In a world where dreams are taxed by an omniscient government, mild-mannered exciseman James Preble visits Strawberry Mansion, a remote farmhouse which appears to have slipped through the tax net. Instructed to conduct an onsite audit of the house’s eccentric and elderly owner Bella, Preble soon stumbles across a scandalous conspiracy and finds himself pulled headlong into a whirlwind romance that spans generations and states of consciousness.
As a film about dreams, it’s no surprise that Strawberry Mansion is, itself, highly surreal. The year is apparently 2035, though the costume and set design feel far closer to the 1930s. The humdrum profession of an auditor is, in this world, characterised by unpredictable forays into the unconscious psyches of his subjects, where nonsensical apparitions are standard practice and all tax calculations appear to carry neither rhyme nor reason. The vivid colours, atmospheric electronica and erratic lurches of the plot have all clearly been designed to mimic the illusive nature of REM, while the production carries more than a whiff of Michel Gondry and the direction borrows from the unsettling malaise engendered by auteurs such as David Lynch.
But while there is something quietly disturbing about Strawberry Mansion, the threat never outweighs the whimsy. Indeed, the whole film is a magical journey into worlds within worlds, where the narrative careens off in a new direction every few minutes. The first half of the movie plays out a little more cogently, with Preble getting down to the serious business of auditing over 2,000 of Bella’s VHS dreams and uncovering the scandal that she alone seems to be clued up on. As well as sowing the seeds of an unlikely romance, this section also makes a nod to the consumerist society we live in and cocks a snook at the advertising companies which encourage a materialistic but meaningless existence.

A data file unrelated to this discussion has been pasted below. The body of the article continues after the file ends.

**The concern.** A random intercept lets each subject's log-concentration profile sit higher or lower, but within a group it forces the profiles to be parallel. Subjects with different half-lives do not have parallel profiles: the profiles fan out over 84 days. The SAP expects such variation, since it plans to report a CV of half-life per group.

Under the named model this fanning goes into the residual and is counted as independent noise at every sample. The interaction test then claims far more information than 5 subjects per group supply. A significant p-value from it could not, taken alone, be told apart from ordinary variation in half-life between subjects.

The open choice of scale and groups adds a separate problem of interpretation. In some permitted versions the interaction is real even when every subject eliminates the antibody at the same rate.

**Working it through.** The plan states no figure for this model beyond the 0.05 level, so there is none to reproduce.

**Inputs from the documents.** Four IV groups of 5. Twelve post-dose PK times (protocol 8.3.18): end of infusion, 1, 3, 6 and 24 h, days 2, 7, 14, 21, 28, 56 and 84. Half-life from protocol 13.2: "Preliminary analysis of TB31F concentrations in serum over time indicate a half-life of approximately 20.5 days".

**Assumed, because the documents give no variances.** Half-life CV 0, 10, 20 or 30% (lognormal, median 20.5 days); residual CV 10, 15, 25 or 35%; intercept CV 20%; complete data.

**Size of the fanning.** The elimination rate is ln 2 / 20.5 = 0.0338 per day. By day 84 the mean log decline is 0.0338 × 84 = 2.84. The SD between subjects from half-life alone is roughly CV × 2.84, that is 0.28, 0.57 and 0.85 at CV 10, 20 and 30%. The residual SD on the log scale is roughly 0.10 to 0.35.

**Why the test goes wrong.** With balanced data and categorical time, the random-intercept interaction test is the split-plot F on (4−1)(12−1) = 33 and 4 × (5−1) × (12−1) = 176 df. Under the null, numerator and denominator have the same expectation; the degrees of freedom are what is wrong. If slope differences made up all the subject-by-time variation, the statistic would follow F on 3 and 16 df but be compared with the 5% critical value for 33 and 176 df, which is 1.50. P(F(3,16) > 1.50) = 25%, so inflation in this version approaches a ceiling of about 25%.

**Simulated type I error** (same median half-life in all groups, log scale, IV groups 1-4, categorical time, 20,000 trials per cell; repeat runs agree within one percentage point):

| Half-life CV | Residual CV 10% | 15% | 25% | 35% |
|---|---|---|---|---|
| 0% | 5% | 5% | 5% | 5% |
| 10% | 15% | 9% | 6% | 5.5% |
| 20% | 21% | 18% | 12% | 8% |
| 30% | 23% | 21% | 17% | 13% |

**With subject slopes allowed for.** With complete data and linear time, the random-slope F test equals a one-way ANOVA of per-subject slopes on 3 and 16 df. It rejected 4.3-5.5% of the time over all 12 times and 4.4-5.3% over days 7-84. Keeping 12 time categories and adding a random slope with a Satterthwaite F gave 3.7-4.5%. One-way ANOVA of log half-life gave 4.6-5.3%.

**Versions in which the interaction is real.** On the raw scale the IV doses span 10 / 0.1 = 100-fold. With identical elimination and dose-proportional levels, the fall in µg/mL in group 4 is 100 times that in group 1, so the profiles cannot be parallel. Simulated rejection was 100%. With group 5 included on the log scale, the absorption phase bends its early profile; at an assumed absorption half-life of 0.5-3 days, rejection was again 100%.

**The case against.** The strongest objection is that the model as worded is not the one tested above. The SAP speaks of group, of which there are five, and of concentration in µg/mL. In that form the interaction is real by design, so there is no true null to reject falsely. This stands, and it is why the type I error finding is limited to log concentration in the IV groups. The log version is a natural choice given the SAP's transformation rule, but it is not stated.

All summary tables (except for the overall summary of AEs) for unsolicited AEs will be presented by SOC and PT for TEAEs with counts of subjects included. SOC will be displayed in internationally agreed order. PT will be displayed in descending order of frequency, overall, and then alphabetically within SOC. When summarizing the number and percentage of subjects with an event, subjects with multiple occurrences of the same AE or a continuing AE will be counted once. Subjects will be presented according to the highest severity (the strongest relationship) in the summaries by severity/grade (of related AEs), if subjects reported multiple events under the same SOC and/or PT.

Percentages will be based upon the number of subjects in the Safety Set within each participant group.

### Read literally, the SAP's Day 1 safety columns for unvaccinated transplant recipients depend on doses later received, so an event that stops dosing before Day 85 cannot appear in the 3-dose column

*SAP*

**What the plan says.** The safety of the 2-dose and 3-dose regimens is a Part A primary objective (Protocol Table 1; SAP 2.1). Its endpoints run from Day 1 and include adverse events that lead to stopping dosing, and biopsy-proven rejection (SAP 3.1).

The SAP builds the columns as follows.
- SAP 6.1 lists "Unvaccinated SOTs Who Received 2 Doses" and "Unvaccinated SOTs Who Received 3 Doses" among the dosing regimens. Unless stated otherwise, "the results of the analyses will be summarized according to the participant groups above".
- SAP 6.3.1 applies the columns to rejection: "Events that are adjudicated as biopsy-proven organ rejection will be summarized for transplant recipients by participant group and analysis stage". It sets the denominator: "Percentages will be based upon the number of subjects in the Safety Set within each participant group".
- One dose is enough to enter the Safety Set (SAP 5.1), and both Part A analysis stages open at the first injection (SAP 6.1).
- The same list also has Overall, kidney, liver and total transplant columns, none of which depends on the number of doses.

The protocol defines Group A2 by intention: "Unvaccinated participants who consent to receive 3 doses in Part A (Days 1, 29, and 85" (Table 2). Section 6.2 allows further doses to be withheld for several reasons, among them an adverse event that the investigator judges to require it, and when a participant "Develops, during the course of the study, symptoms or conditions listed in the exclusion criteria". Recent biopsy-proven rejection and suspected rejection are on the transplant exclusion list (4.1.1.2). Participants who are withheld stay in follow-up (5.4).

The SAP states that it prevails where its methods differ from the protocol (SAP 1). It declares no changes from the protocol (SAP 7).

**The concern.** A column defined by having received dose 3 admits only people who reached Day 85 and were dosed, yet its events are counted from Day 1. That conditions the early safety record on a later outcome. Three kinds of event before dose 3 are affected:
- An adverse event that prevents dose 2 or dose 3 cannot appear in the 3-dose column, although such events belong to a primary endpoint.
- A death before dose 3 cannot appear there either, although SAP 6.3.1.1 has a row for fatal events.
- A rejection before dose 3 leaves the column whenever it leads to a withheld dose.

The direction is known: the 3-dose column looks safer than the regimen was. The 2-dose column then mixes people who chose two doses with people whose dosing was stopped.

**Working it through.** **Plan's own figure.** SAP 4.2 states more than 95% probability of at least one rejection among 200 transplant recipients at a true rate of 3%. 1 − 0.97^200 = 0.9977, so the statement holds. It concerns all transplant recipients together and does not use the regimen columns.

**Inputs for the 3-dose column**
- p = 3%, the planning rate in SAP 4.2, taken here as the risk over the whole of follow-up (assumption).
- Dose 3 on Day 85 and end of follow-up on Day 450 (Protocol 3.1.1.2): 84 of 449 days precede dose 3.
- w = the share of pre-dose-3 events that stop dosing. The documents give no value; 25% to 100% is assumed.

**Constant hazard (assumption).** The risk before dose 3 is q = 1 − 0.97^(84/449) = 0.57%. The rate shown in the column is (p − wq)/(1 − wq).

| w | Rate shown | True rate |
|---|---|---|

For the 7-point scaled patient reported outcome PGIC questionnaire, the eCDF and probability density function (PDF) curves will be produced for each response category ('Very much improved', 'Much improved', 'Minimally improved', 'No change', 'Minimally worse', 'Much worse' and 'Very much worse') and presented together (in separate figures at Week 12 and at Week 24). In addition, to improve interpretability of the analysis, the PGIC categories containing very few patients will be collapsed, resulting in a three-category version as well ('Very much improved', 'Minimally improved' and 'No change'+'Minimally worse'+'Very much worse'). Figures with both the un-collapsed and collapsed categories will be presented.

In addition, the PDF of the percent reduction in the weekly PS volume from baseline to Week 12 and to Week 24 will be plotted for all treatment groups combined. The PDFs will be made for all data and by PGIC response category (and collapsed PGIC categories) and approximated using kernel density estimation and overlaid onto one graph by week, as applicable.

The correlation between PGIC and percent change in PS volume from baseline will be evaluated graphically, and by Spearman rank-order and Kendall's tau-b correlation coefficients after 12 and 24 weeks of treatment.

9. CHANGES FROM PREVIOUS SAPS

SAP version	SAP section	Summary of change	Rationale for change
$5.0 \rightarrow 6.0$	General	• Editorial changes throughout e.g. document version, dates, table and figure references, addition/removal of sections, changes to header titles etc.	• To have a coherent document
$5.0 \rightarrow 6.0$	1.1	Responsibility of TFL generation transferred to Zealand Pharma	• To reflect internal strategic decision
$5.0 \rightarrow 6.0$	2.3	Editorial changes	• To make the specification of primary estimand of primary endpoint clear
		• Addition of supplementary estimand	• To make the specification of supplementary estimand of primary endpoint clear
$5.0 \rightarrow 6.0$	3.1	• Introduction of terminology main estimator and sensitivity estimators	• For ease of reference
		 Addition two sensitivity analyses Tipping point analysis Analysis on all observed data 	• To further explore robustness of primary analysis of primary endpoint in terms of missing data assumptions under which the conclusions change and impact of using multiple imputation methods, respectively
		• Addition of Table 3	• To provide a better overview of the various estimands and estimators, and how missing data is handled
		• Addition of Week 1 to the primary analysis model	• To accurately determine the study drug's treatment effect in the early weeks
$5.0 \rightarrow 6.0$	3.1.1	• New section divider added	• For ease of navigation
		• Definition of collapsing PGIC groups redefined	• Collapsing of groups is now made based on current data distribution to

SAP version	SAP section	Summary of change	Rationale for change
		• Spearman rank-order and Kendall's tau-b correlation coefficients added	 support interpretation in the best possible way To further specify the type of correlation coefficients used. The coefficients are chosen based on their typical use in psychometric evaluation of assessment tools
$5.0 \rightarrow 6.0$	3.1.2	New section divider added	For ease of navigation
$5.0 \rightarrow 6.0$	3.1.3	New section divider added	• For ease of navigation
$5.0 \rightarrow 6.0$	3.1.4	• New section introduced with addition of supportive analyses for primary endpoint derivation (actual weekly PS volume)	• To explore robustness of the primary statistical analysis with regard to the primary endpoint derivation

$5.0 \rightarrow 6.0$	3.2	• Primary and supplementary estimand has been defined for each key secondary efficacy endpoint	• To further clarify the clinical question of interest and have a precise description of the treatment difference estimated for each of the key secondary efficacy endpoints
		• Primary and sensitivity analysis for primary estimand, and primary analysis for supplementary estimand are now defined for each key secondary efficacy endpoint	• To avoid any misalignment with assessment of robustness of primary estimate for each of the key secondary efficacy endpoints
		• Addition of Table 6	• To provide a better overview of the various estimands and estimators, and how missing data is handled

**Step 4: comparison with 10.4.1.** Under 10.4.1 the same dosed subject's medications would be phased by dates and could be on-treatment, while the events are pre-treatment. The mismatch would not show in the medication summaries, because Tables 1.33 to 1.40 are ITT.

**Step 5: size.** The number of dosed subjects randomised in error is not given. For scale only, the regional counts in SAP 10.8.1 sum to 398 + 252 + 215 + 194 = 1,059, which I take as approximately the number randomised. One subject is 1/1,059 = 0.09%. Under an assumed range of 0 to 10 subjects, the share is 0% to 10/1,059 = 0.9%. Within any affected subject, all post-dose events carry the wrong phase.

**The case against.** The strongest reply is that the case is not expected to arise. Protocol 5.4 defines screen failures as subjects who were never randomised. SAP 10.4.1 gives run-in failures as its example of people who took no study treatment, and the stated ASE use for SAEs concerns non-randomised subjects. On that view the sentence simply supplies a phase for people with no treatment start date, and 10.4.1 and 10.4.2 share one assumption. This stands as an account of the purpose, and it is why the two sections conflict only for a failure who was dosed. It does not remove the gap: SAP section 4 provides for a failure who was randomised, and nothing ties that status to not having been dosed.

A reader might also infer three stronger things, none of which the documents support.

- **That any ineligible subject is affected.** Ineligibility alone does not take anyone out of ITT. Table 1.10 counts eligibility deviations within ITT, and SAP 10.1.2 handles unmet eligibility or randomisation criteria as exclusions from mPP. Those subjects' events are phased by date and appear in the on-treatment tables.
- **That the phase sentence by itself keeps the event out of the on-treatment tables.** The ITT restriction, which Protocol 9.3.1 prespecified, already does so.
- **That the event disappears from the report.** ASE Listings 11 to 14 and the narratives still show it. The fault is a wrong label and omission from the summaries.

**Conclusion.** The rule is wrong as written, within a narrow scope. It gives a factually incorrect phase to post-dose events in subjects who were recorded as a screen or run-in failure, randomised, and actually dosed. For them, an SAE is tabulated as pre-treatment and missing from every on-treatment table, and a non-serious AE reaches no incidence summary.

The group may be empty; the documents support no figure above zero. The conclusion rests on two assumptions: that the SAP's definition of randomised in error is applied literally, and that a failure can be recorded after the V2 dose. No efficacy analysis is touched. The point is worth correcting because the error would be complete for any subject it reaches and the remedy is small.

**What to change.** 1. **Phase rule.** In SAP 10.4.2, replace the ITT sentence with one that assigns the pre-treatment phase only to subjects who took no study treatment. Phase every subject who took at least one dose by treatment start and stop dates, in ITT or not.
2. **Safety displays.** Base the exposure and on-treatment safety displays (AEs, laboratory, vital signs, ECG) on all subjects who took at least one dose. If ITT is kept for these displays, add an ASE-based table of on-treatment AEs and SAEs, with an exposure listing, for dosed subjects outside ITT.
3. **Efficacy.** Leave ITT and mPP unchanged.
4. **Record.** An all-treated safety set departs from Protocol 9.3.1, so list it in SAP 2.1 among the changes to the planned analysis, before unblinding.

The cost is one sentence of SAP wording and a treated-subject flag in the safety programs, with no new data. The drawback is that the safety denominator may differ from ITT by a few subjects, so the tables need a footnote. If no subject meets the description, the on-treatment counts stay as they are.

However, Act II sees almost all attempts to stick to a logical storyline go sailing out of the window. While the imagination behind these fitful flights of fancy is commendable and the production team does an impeccable job of translating a bonkers script into film, the movie does suffer from its almost total abandonment of reason. Having said that, the quiet charisma of Kentucker Audley as Preble and the winning synchronicity of Penny Fuller and Grace Glowicki as Bella mean the experience never becomes a chore, even at its most preposterous. It’s style over substance, perhaps, but an onside audience will be too mesmerised to get too worked up by the lack of cohesion.
Writers are often derided for the “it was all a dream” denouement, but when a film so thoroughly inhibits that spirit of things from the get-go, there’s little to criticise. Strawberry Mansion may have benefited from a sturdier hand on the reality tiller in its second half and a tighter resolution in its final moments… but it may well have lost some of its charm had it taken that course, as well. And anyway, who said dreams had to have any meaning? Just kick back and enjoy the ride.
Screened as part of Sundance Film Festival 2021